Several quaint old-time dances will be Introduced during the evening; but as no May Day party can be quite complete without the English dance around the May pole, a flower-decked pole will be a feature of the parlor decorations. And after the final May dance in good old English style about this pole, each guest will receive as a souvenir one of its gay silk streamers and a floral wreath or garland. Phebe Westcott Humphreys.

The Country Gentleman, Volume 69, 1904: p. 378

Mrs Daffodil’s Aide-memoire:  Mrs Daffodil finds the whole thing a contrived, patch-work sort of entertainment. What sane hostess would try to cram academic papers, dew, dancing witches, and the May Pole into a single party?  One might even call it a “crazy quilt.” Witches and May Poles and Sweeps, oh my!

To be Relentlessly Informative, Mrs. Elizabeth Montague, who died in 1800, gave for many years a May-day entertainment to the chimney-sweeps of London at her house in Portman Square. These sooty guests were regaled with roast beef and plum-pudding, and a dance succeeded, while each of them received a shilling on his departure.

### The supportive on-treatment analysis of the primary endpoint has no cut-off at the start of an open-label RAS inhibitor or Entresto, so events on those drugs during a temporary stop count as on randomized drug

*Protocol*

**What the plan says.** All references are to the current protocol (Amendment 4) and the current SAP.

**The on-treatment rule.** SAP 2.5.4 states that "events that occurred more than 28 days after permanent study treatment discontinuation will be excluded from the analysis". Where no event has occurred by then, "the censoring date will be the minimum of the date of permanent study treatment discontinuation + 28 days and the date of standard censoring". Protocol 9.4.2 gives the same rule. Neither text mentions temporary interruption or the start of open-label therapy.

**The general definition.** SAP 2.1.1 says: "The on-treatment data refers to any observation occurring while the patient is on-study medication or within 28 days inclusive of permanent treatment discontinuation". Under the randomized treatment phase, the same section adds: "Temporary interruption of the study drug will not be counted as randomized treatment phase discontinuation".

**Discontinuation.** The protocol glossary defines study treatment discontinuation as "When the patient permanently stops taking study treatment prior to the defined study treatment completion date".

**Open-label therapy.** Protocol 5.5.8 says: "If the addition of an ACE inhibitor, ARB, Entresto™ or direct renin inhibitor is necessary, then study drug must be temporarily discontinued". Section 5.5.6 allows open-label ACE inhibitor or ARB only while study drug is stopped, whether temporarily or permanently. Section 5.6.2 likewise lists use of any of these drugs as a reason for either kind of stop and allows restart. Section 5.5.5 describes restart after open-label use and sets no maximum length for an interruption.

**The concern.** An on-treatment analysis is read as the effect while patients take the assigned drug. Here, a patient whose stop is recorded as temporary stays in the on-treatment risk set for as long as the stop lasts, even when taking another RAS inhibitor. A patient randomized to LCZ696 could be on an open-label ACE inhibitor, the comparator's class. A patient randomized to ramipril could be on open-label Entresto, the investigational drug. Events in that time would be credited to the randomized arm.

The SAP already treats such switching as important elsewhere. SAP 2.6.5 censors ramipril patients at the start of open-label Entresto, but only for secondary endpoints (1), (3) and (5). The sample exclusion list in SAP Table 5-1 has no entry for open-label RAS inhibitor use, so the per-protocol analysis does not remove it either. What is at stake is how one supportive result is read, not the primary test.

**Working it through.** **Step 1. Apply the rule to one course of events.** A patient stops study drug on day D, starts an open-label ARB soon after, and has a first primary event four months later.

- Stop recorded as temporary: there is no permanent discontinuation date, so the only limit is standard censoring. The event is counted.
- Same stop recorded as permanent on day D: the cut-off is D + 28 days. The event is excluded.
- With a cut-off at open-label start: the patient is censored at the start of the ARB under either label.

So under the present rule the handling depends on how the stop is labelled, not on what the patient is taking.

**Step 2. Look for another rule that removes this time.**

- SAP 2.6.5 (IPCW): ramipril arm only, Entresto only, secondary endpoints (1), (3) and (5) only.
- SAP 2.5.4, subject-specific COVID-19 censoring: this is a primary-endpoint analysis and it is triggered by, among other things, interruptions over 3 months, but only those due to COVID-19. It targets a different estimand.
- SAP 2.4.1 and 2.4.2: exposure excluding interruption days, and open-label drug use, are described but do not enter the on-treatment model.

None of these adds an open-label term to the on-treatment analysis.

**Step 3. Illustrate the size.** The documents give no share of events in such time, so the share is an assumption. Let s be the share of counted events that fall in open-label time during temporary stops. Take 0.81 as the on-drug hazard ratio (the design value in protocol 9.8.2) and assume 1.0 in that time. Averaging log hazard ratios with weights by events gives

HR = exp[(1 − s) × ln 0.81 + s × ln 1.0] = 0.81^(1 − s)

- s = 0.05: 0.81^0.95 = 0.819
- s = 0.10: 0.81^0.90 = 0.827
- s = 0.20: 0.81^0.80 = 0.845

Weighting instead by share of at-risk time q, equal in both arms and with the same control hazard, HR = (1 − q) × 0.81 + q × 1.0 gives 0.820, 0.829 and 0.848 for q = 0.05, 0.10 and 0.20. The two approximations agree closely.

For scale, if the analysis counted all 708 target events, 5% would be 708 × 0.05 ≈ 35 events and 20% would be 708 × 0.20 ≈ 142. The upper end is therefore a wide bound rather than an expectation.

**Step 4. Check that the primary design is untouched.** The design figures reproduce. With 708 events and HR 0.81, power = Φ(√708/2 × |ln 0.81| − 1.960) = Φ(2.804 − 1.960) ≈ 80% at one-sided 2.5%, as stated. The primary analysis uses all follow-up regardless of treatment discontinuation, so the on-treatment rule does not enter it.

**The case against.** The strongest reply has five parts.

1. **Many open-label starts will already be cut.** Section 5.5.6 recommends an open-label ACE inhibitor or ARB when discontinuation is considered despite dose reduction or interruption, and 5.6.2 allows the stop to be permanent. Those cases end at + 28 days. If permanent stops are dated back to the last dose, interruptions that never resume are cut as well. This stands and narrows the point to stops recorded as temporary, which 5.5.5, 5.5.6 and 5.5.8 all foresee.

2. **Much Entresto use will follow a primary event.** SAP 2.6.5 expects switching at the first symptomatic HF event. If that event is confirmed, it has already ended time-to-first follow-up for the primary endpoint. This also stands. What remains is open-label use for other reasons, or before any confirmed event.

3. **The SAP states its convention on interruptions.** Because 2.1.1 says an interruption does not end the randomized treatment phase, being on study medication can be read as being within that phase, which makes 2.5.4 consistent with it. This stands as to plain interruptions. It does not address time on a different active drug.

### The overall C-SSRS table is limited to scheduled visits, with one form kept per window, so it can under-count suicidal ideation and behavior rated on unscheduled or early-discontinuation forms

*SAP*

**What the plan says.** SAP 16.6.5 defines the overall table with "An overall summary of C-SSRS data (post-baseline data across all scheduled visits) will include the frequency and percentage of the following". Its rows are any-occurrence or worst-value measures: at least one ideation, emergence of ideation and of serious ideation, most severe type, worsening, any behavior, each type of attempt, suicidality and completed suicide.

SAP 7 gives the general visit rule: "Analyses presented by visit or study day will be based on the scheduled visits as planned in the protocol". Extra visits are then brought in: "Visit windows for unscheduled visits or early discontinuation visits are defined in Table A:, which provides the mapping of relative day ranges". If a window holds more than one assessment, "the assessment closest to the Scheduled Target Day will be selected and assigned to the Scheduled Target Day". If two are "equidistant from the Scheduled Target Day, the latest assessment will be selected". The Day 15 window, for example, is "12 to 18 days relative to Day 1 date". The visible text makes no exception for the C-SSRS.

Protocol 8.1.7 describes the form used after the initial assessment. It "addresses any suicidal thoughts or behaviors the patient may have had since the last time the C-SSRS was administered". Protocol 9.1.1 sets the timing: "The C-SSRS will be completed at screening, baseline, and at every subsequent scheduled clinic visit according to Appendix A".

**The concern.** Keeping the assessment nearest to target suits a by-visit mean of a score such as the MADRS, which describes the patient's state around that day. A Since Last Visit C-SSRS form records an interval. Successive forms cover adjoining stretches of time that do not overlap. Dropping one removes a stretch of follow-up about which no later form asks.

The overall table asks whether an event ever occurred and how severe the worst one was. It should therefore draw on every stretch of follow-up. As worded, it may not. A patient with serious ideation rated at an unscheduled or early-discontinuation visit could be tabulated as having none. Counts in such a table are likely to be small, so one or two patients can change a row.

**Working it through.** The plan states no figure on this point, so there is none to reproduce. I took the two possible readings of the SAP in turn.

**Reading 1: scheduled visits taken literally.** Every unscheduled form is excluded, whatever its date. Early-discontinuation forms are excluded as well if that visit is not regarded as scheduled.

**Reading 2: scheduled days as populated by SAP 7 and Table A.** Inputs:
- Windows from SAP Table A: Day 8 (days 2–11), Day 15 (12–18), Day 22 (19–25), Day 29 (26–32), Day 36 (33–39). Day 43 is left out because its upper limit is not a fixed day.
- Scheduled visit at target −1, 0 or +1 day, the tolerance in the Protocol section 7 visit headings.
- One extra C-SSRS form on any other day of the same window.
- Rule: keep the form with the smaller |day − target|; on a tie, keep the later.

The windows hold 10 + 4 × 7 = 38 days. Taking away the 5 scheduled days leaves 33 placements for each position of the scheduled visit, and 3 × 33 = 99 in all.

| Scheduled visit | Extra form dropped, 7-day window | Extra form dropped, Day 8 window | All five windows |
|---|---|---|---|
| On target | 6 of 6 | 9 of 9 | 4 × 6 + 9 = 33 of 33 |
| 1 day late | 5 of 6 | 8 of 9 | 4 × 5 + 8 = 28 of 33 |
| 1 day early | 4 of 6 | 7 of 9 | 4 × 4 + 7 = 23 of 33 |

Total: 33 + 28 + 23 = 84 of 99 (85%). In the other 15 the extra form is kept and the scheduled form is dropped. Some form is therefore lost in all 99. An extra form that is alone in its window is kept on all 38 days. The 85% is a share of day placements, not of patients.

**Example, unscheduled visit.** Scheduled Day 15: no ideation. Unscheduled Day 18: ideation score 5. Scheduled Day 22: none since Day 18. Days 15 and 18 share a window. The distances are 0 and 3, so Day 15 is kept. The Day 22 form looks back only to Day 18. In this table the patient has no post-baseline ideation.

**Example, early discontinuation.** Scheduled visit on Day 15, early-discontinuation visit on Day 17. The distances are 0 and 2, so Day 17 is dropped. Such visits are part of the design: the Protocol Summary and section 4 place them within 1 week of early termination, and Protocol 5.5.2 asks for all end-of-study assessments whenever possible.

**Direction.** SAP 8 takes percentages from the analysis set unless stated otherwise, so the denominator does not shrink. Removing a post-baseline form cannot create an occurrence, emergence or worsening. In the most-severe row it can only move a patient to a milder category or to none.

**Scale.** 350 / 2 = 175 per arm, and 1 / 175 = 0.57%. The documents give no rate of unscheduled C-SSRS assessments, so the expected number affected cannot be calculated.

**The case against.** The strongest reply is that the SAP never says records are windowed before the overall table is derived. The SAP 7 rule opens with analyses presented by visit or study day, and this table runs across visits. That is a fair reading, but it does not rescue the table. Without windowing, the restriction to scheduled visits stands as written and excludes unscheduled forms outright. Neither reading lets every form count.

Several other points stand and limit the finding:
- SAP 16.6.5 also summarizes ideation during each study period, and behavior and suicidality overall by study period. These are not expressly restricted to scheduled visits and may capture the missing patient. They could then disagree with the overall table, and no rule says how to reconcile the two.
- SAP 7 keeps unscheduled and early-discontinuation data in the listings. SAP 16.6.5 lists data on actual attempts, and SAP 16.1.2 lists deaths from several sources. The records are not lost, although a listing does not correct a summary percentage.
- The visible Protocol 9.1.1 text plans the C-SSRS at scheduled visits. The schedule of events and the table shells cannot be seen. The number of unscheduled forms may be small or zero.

Mrs Daffodil has written before on the Ideal and the Real May Day, as well as some other over-elaborate May Day pageants and a parody of Alfred, Lord Tennyson’s bumpity-thumpity poem, The May Queen, adapted for inclement weather, as is Britain’s wont on that day.

 

Mrs Daffodil invites you to join her on the curiously named “Face-book,” where you will find a feast of fashion hints, fads and fancies, and historical anecdotes

You may read about a sentimental succubus, a vengeful seamstress’s ghost, Victorian mourning gone horribly wrong, and, of course, Mrs Daffodil’s efficient tidying up after a distasteful decapitation in A Spot of Bother: Four Macabre Tales.

 

Nanny the Witch: 1820s

That bewitching person over at Haunted Ohio suggested to Mrs Daffodil that a Walpurgisnacht post might be amusing and instructive.

A CUMBERLAND WITCH

By Mrs. J. Allsopp

I have been asked by some friends interested in occult subjects to record some information which came to me in my youth, as likely to prove interesting to others. The facts narrated were told to me by my grandmother, who had personally known the author of the proceedings.